Apparently, it was all being saved up for this specific Indiewire poll. As Mr. Marsh points out, there are some head scratchers (La Dolce Vita, 8&1/2) as well as some questionable references (Star Wars? The Sound of Music? We Need to Talk About Kevin? Masterpieces?). Drew Hunt, of the Chicago Reader, went on a spree, including such noted works as Chinatown, Touch of Evil, The Deer Hunter, The Graduate, and Apocalypse Now, while John Lichman took down Taxi Driver. On the other hand, Jordan Raup of The Film Stage seemed to “get” the question, and pointed to Braveheart and Gladiator as two ‘highly regarded’ films that left him more than a bit cold.
Of course, context is everything. With the Internet allowing for a great deal of cinematic specialization, a critic no longer has to have a ready knowledge of the entirety of the medium. Instead, they can focus solely on horror, or the fascinating film noir of the ‘40s and ‘50s. While home video and cable have made access to the past even easier, it has also created an obsessive culture which suggest a soapbox without any specific limits. As we have said before, one can name any movie from the last few years and there is probably a website out there dissecting it and championing its inclusion in the pantheon of favored films. Heck, just this past week, Room 237 offered up a collection of said thoughts, all centered around some “unique” theories on the true meaning of Stanley Kubrick’s adaptation of Stephen King’s The Shining.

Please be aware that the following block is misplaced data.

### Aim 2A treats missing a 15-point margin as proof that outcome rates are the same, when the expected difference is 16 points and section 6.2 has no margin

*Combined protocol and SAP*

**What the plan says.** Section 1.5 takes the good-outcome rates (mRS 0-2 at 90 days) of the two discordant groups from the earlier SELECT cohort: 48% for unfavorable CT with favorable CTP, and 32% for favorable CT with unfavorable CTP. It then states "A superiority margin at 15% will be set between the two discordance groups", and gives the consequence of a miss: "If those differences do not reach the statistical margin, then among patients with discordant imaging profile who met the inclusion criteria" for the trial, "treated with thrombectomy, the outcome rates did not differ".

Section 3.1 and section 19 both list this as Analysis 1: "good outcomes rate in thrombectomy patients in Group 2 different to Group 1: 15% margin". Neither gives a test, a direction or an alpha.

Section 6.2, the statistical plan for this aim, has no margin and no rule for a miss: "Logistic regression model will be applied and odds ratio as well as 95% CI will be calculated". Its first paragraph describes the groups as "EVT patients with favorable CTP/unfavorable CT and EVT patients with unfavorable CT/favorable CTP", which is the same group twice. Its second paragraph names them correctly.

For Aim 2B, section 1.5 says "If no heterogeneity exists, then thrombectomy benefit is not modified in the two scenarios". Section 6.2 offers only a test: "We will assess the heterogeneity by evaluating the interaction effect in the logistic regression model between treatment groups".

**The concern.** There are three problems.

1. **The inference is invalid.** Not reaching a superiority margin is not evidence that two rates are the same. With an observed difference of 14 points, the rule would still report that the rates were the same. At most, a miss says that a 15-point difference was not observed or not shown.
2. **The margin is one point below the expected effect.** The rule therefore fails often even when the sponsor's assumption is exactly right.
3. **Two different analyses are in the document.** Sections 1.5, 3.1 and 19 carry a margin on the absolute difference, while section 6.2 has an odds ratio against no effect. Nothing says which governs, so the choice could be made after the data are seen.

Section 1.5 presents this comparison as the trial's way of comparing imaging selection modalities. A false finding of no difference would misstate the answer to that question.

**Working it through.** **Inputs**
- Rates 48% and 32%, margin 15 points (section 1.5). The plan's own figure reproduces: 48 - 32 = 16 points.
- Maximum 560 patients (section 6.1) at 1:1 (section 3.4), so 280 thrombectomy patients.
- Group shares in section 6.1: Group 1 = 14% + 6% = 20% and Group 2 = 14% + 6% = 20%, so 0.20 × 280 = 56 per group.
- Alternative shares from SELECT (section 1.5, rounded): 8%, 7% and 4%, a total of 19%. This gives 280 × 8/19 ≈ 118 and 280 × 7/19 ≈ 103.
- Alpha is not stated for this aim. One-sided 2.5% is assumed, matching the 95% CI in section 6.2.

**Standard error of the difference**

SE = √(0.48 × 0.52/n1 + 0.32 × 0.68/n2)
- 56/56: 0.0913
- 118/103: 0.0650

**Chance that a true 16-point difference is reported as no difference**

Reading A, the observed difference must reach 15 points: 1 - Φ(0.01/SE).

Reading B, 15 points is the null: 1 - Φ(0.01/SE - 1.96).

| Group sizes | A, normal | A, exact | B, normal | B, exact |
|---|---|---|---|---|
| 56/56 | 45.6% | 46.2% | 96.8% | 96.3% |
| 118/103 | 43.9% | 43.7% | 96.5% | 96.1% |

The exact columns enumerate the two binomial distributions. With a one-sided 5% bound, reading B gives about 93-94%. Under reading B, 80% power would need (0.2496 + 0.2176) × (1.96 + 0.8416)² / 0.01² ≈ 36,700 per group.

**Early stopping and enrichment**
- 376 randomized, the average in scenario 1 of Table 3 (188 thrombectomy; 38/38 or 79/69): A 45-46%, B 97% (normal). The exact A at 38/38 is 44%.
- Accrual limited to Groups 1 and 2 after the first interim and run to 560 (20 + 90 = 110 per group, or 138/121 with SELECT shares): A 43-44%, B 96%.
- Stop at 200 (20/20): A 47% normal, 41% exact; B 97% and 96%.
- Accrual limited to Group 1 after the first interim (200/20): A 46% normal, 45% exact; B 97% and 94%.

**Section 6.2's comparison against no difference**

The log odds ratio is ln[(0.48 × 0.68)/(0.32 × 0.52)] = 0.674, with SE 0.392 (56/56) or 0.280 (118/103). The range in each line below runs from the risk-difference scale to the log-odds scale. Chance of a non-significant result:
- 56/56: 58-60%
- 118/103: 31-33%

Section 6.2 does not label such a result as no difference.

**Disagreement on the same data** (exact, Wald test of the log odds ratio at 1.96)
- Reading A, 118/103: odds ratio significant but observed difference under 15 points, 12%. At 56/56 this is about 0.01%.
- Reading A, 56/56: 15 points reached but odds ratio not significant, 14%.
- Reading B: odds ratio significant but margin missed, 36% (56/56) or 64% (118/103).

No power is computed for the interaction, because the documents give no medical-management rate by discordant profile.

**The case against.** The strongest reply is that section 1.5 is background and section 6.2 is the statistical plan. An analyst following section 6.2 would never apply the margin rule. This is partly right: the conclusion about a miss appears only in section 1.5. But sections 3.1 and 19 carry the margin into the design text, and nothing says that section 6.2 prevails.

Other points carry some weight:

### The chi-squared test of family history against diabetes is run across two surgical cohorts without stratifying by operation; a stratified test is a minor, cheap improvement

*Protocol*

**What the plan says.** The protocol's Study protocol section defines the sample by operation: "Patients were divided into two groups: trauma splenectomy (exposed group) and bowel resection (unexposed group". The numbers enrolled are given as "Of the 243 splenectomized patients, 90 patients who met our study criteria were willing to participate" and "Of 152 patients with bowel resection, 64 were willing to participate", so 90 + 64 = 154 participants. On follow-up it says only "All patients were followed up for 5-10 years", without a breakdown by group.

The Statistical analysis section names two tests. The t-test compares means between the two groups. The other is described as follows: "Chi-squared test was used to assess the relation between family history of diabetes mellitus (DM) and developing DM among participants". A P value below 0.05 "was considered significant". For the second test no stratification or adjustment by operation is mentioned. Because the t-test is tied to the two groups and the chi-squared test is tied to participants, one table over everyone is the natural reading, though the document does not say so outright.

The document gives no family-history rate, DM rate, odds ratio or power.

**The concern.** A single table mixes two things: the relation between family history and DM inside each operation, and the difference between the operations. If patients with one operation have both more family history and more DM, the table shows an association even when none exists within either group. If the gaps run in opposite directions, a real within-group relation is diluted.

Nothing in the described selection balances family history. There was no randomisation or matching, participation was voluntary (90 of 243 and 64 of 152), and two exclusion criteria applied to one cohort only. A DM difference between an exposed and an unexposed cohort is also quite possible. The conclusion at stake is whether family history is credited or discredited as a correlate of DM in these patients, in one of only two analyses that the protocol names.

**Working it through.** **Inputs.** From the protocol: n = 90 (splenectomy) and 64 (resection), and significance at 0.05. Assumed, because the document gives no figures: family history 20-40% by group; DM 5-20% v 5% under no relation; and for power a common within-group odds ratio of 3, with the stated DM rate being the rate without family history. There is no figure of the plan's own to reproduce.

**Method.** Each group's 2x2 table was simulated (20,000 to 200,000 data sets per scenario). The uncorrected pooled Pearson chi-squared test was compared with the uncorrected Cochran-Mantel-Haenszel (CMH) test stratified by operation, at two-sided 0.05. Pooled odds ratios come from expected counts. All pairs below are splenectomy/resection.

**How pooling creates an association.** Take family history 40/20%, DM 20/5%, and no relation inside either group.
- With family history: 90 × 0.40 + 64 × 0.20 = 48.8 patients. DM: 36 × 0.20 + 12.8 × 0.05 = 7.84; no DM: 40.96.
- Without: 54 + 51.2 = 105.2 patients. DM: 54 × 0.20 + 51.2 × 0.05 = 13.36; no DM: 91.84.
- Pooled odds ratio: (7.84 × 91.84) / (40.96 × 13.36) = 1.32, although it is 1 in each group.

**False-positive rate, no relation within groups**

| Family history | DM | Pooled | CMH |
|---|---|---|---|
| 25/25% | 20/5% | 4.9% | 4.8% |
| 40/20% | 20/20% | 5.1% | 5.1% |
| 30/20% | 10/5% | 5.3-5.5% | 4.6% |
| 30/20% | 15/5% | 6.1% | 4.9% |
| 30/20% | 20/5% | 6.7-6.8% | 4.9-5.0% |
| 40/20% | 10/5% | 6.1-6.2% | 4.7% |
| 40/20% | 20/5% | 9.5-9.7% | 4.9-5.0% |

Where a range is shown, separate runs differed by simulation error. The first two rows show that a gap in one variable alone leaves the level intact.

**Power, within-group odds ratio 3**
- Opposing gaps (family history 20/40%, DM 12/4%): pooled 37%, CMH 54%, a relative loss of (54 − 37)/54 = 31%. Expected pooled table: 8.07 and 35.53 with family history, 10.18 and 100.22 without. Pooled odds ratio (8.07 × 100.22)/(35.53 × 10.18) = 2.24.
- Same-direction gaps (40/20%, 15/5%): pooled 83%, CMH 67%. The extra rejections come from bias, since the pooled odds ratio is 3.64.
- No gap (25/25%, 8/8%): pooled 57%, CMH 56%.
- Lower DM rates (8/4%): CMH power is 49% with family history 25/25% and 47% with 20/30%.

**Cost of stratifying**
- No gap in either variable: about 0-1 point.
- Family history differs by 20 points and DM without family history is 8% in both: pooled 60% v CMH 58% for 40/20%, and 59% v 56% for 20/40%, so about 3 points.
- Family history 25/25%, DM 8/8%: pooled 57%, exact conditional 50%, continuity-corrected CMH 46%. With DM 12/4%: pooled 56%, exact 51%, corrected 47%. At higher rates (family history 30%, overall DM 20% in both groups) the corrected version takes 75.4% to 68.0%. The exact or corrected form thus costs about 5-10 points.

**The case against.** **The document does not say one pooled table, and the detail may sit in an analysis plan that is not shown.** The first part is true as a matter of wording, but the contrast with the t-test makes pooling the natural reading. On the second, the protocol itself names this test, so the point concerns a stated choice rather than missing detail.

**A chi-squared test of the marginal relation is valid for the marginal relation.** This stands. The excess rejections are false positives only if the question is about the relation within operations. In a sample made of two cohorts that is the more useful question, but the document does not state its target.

It’s the bigger picture here that’s more disconcerting. While one doesn’t have to “love” any of the movies that are considered classics (entertainment is personal, as is the reaction to and opinion of same), to argue that they are overrated means, as Mr. Marsh points out, a knowledge above and beyond those who’ve fawned over the film for years. It’s reminiscent of a discussion that circled around the mid-‘90s in reference to what is, arguably, the greatest rock ‘n’ roll band of all time, the Beatles. While N’Sync and the Backstreet Boys were leading the whole cyclical teen idol thing, those in the media were arguing that John, Paul, George and Ringo were the ultimate example of same. Really? A band that literally changed both the musical and cultural landscape were in the same category as premade musical groups manufactured out of Tiger Beat focus group results?
On the other hand, maybe these contrarians are right. After all, we saw a shift in Sight and Sound after decades of dedicated stagnation. Maybe it’s all part of what we said before, the democratization of the critic game. As the likeminded gravitate toward their own aesthetic kind and leading voices—the Eberts and the Scotts—slowly fade into the old school woodwork, a new generation (not that everyone in the Indiewire poll represents this group)could be showing us the future. And remember, they have more access to movie than any one of their prominent predecessors. On the other hand, such insularity does breed one thing, a certain narrowmindedness that can’t be ignored. “Overrated” may not have been the right word, but “lazy” does seem to fit rather well.
// Moving Pixels